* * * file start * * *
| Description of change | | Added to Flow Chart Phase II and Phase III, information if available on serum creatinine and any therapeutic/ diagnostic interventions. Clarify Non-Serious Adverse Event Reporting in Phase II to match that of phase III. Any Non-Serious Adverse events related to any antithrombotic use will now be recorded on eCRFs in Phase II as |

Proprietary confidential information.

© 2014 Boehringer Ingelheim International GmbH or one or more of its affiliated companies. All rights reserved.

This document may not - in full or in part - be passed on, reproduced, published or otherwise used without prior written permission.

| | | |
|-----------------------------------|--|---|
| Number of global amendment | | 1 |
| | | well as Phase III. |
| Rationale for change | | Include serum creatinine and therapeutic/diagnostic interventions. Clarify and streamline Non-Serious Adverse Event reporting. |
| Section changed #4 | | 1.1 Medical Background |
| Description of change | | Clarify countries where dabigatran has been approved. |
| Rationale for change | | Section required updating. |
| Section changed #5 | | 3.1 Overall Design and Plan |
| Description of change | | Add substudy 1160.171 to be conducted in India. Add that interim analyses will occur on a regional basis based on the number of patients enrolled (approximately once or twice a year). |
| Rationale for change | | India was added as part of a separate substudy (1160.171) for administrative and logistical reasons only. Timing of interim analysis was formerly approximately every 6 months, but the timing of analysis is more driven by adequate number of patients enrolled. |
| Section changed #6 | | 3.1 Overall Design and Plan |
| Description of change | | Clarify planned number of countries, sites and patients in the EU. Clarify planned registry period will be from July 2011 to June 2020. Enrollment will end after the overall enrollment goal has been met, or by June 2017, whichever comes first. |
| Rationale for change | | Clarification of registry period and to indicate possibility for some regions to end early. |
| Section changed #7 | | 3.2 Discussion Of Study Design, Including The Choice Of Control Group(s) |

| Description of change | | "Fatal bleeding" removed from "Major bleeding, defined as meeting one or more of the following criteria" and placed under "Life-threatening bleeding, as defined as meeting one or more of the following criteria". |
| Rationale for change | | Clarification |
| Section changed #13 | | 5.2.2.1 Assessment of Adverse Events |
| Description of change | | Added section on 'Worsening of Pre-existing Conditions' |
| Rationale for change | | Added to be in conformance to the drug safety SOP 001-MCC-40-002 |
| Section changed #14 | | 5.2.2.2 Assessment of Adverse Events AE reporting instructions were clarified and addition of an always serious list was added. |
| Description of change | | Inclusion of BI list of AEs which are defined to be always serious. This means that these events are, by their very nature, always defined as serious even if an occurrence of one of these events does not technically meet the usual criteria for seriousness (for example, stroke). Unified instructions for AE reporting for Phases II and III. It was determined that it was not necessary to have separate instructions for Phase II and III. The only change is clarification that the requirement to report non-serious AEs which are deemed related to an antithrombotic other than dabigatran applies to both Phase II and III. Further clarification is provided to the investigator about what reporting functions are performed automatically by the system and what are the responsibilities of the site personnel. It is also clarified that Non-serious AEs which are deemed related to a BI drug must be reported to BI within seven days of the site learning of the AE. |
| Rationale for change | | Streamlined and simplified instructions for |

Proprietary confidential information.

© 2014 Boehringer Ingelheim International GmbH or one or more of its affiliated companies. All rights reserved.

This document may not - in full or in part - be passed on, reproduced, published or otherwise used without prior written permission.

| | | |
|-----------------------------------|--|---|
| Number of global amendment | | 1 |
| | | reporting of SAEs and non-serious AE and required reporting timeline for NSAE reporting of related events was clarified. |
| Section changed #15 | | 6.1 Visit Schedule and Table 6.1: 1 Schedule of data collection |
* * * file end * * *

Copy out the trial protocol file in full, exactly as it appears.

| Description of change | | Added to Flow Chart Phase II and Phase III, information if available on serum creatinine and any therapeutic/ diagnostic interventions. Clarify Non-Serious Adverse Event Reporting in Phase II to match that of phase III. Any Non-Serious Adverse events related to any antithrombotic use will now be recorded on eCRFs in Phase II as |

Proprietary confidential information.

© 2014 Boehringer Ingelheim International GmbH or one or more of its affiliated companies. All rights reserved.

This document may not - in full or in part - be passed on, reproduced, published or otherwise used without prior written permission.

| | | |
|-----------------------------------|--|---|
| Number of global amendment | | 1 |
| | | well as Phase III. |
| Rationale for change | | Include serum creatinine and therapeutic/diagnostic interventions. Clarify and streamline Non-Serious Adverse Event reporting. |
| Section changed #4 | | 1.1 Medical Background |
| Description of change | | Clarify countries where dabigatran has been approved. |
| Rationale for change | | Section required updating. |
| Section changed #5 | | 3.1 Overall Design and Plan |
| Description of change | | Add substudy 1160.171 to be conducted in India. Add that interim analyses will occur on a regional basis based on the number of patients enrolled (approximately once or twice a year). |
| Rationale for change | | India was added as part of a separate substudy (1160.171) for administrative and logistical reasons only. Timing of interim analysis was formerly approximately every 6 months, but the timing of analysis is more driven by adequate number of patients enrolled. |
| Section changed #6 | | 3.1 Overall Design and Plan |
| Description of change | | Clarify planned number of countries, sites and patients in the EU. Clarify planned registry period will be from July 2011 to June 2020. Enrollment will end after the overall enrollment goal has been met, or by June 2017, whichever comes first. |
| Rationale for change | | Clarification of registry period and to indicate possibility for some regions to end early. |
| Section changed #7 | | 3.2 Discussion Of Study Design, Including The Choice Of Control Group(s) |

| Description of change | | "Fatal bleeding" removed from "Major bleeding, defined as meeting one or more of the following criteria" and placed under "Life-threatening bleeding, as defined as meeting one or more of the following criteria". |
| Rationale for change | | Clarification |
| Section changed #13 | | 5.2.2.1 Assessment of Adverse Events |
| Description of change | | Added section on 'Worsening of Pre-existing Conditions' |
| Rationale for change | | Added to be in conformance to the drug safety SOP 001-MCC-40-002 |
| Section changed #14 | | 5.2.2.2 Assessment of Adverse Events AE reporting instructions were clarified and addition of an always serious list was added. |
| Description of change | | Inclusion of BI list of AEs which are defined to be always serious. This means that these events are, by their very nature, always defined as serious even if an occurrence of one of these events does not technically meet the usual criteria for seriousness (for example, stroke). Unified instructions for AE reporting for Phases II and III. It was determined that it was not necessary to have separate instructions for Phase II and III. The only change is clarification that the requirement to report non-serious AEs which are deemed related to an antithrombotic other than dabigatran applies to both Phase II and III. Further clarification is provided to the investigator about what reporting functions are performed automatically by the system and what are the responsibilities of the site personnel. It is also clarified that Non-serious AEs which are deemed related to a BI drug must be reported to BI within seven days of the site learning of the AE. |
| Rationale for change | | Streamlined and simplified instructions for |

Proprietary confidential information.

© 2014 Boehringer Ingelheim International GmbH or one or more of its affiliated companies. All rights reserved.

This document may not - in full or in part - be passed on, reproduced, published or otherwise used without prior written permission.

| | | |
|-----------------------------------|--|---|
| Number of global amendment | | 1 |
| | | reporting of SAEs and non-serious AE and required reporting timeline for NSAE reporting of related events was clarified. |
| Section changed #15 | | 6.1 Visit Schedule and Table 6.1: 1 Schedule of data collection |